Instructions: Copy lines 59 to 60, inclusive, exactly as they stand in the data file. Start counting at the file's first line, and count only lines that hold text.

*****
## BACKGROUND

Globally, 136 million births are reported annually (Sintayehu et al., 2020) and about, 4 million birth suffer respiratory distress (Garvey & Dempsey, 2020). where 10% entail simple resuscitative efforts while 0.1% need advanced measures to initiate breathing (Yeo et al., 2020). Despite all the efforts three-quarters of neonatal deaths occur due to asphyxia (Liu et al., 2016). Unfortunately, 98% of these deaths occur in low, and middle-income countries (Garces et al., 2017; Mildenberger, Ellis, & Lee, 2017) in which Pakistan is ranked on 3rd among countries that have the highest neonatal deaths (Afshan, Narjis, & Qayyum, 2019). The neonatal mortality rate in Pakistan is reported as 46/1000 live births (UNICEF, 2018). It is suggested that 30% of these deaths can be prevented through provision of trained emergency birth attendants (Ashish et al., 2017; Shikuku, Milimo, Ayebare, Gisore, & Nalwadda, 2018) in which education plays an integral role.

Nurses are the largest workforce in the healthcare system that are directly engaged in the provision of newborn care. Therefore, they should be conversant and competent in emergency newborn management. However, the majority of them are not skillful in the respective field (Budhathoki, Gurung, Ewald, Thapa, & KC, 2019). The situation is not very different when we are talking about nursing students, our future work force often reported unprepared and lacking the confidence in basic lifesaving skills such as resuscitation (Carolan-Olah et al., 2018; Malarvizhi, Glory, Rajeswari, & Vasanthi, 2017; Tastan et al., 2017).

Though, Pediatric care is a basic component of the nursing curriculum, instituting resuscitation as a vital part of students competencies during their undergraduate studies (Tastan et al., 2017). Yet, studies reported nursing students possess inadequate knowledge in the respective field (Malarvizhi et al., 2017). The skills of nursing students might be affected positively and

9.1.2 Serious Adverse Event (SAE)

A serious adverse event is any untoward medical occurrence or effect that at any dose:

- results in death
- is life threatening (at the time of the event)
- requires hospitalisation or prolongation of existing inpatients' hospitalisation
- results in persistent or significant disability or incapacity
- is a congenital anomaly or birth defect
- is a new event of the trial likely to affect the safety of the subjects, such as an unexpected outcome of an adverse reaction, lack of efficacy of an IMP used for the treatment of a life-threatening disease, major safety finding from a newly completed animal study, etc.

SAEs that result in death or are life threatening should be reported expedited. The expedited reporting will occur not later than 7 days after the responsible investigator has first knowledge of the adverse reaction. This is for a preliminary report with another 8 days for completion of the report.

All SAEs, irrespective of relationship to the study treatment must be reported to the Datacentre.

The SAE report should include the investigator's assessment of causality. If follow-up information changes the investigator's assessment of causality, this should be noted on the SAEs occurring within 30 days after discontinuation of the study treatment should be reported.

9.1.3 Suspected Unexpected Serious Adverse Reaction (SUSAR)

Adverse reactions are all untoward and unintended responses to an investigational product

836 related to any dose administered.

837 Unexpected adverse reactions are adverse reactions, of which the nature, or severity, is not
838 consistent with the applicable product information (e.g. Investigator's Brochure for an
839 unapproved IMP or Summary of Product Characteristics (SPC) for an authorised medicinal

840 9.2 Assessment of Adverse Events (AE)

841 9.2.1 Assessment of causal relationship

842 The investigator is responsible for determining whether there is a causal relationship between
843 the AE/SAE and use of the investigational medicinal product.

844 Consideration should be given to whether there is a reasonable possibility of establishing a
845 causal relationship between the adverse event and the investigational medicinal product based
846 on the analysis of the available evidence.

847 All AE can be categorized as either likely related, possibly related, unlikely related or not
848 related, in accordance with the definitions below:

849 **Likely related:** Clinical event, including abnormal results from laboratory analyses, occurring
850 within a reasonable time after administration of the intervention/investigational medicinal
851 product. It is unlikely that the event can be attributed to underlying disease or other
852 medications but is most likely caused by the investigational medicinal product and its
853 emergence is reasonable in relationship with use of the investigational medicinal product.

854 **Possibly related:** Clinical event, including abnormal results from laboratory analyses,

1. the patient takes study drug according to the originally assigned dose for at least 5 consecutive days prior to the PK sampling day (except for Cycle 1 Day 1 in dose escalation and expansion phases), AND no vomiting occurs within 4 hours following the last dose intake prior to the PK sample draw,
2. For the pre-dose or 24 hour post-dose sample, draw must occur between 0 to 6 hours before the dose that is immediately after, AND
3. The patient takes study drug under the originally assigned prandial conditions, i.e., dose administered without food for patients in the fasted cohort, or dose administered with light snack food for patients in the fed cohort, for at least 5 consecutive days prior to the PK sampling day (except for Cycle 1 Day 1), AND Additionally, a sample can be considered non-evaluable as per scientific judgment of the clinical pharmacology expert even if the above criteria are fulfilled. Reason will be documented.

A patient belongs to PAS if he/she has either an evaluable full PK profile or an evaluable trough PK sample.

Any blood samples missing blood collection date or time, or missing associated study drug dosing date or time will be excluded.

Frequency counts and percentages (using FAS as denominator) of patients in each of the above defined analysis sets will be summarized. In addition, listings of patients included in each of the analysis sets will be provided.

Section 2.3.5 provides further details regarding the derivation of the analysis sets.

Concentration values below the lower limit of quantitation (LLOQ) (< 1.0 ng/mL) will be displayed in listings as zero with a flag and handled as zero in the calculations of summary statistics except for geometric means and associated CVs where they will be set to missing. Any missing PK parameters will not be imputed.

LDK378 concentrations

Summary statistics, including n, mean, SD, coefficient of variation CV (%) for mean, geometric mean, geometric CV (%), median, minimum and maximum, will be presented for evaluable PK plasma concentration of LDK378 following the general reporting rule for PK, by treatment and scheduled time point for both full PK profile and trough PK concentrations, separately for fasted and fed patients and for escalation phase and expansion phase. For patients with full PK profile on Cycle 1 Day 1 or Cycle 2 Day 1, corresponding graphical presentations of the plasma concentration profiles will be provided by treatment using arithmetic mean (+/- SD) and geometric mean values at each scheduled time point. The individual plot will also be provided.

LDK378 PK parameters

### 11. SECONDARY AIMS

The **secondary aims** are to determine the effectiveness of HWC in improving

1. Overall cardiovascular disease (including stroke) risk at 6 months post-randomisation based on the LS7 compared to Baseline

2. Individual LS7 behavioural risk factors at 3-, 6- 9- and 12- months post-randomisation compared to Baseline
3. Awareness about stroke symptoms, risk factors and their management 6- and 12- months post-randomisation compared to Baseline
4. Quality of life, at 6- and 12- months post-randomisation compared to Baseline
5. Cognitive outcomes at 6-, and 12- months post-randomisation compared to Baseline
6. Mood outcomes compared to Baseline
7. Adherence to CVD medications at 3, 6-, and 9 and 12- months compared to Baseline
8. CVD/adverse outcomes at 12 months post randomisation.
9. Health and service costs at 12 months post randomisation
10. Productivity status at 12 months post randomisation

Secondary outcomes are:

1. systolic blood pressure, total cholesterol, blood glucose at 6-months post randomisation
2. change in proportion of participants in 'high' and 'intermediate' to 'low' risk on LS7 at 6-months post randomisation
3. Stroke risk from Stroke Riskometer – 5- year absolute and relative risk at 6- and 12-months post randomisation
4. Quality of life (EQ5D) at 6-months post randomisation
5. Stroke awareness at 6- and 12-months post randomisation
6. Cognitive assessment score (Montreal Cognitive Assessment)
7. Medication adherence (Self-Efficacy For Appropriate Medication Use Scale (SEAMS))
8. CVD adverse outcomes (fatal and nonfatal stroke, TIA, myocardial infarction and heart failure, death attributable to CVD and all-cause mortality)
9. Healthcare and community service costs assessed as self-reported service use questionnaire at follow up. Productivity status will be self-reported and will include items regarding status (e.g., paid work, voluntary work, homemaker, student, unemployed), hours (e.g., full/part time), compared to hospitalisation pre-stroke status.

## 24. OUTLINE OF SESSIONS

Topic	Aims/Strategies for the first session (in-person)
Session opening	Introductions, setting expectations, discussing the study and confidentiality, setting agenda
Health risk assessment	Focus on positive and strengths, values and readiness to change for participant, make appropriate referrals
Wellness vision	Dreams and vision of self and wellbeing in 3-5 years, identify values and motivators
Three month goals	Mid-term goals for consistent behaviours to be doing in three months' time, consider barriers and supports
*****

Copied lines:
10. Productivity status at 12 months post randomisation

Secondary outcomes are: